The future of economic publishing

I finished my thesis on Financial Economics at the beginning of this summer. I performed simulations for different investment strategies for Turkish households, to see which investment option is the best.

Of course, I used in my study the main economic indicators for Turkey, like inflation and 10-year Treasury yields.

Then I went on a summer break to visit Kyrgyzstan and my supervisor spent the summer planning for his wedding.

Meanwhile, I didn’t read a single article about Turkey, as I was busy swimming in the river and having fun, trying to forget everything related to my grad school experience.

I didn’t return to Turkey, but in October, I got in touch with my advisor via email, and he suggested that we publish the thesis in a journal. I happily agreed and started editing my thesis to satisfy the journal’s guideline.

But then I decided to check the numbers, and realized that I missed the Turkish currency and debt crisis of summer, 2018 altogether. The numbers changed by hundreds of percentage points!

I am still incorporating all the changes, because I didn’t keep my R-codes organized, and had to work my way through half-forgotten chaos. But even if I had clean R-codes, I still would have spent time, incorporating changes into the LaTeX file.

And then I thought, how many more articles and journal issues that have already been printed, are like mine. Their data is obsolete, their conclusions are wrong. I’ve always known that economics is not physics, but I have never experienced this first-hand. This thought never left me since — printing economic papers seems useless. But what can we do?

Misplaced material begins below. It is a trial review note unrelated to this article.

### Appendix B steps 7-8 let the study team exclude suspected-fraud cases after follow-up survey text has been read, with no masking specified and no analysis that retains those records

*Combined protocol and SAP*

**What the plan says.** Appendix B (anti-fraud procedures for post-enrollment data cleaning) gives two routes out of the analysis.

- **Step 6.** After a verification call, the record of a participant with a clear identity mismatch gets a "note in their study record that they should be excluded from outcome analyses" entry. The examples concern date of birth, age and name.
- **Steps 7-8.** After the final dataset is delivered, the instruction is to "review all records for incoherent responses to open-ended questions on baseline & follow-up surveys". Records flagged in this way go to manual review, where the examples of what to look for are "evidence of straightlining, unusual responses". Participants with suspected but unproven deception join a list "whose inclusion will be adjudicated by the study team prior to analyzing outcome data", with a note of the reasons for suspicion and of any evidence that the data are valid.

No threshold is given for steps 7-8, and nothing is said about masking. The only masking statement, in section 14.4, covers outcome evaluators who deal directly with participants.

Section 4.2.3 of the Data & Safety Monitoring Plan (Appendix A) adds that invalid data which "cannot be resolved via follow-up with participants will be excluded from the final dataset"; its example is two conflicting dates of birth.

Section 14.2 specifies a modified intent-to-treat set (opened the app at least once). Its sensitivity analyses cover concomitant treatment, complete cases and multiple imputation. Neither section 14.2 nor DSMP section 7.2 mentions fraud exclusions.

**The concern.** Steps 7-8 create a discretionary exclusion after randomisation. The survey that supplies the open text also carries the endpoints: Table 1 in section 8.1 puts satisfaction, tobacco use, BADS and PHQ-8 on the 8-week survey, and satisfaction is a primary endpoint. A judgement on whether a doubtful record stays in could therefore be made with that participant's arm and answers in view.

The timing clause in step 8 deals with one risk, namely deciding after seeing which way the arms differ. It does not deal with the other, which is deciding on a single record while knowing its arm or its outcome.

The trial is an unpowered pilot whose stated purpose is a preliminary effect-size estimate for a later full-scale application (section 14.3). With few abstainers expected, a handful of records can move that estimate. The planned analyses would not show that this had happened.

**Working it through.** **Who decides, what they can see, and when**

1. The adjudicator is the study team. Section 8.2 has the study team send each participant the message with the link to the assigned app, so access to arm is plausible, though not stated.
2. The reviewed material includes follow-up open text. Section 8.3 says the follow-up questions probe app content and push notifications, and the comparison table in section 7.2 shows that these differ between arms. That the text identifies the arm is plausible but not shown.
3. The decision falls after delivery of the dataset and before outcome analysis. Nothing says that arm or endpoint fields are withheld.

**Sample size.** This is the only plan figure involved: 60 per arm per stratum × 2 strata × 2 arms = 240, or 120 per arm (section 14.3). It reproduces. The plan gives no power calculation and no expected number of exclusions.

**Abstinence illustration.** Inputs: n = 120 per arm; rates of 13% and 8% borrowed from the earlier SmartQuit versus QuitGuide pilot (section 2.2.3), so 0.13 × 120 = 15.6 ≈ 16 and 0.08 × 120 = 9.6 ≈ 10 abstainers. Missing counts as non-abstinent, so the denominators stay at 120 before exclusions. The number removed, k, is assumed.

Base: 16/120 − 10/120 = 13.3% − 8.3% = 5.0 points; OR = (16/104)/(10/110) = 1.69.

The only answer that I could come up with is to force the empirical works to have a web-based dynamic pages, which would change the resulting numbers by automatically updating the input data every month. This is not too hard to execute, but it will be very expensive — the journals will have to rent a lot of cloud storage with virtual machines running on them (to run RStudio and LaTeX).

Also, the archive of publications should be created, where everyone can keep track of historical versions of the paper.

And, of course, the article authors should think about all the possibililites beforehand, and write their text with “if-then” conditionals. The text will change together with the data. There is no need to do comprehensive text changes — just 2-3 versions of text, linked to critical values.

This all seems overly complicated, and it really is inconvenient, if your only incentive is to graduate/publish/whatever. However, if you really care about economic research, you should understand that there is no other way to ensure the survival of the empirical economics in the future.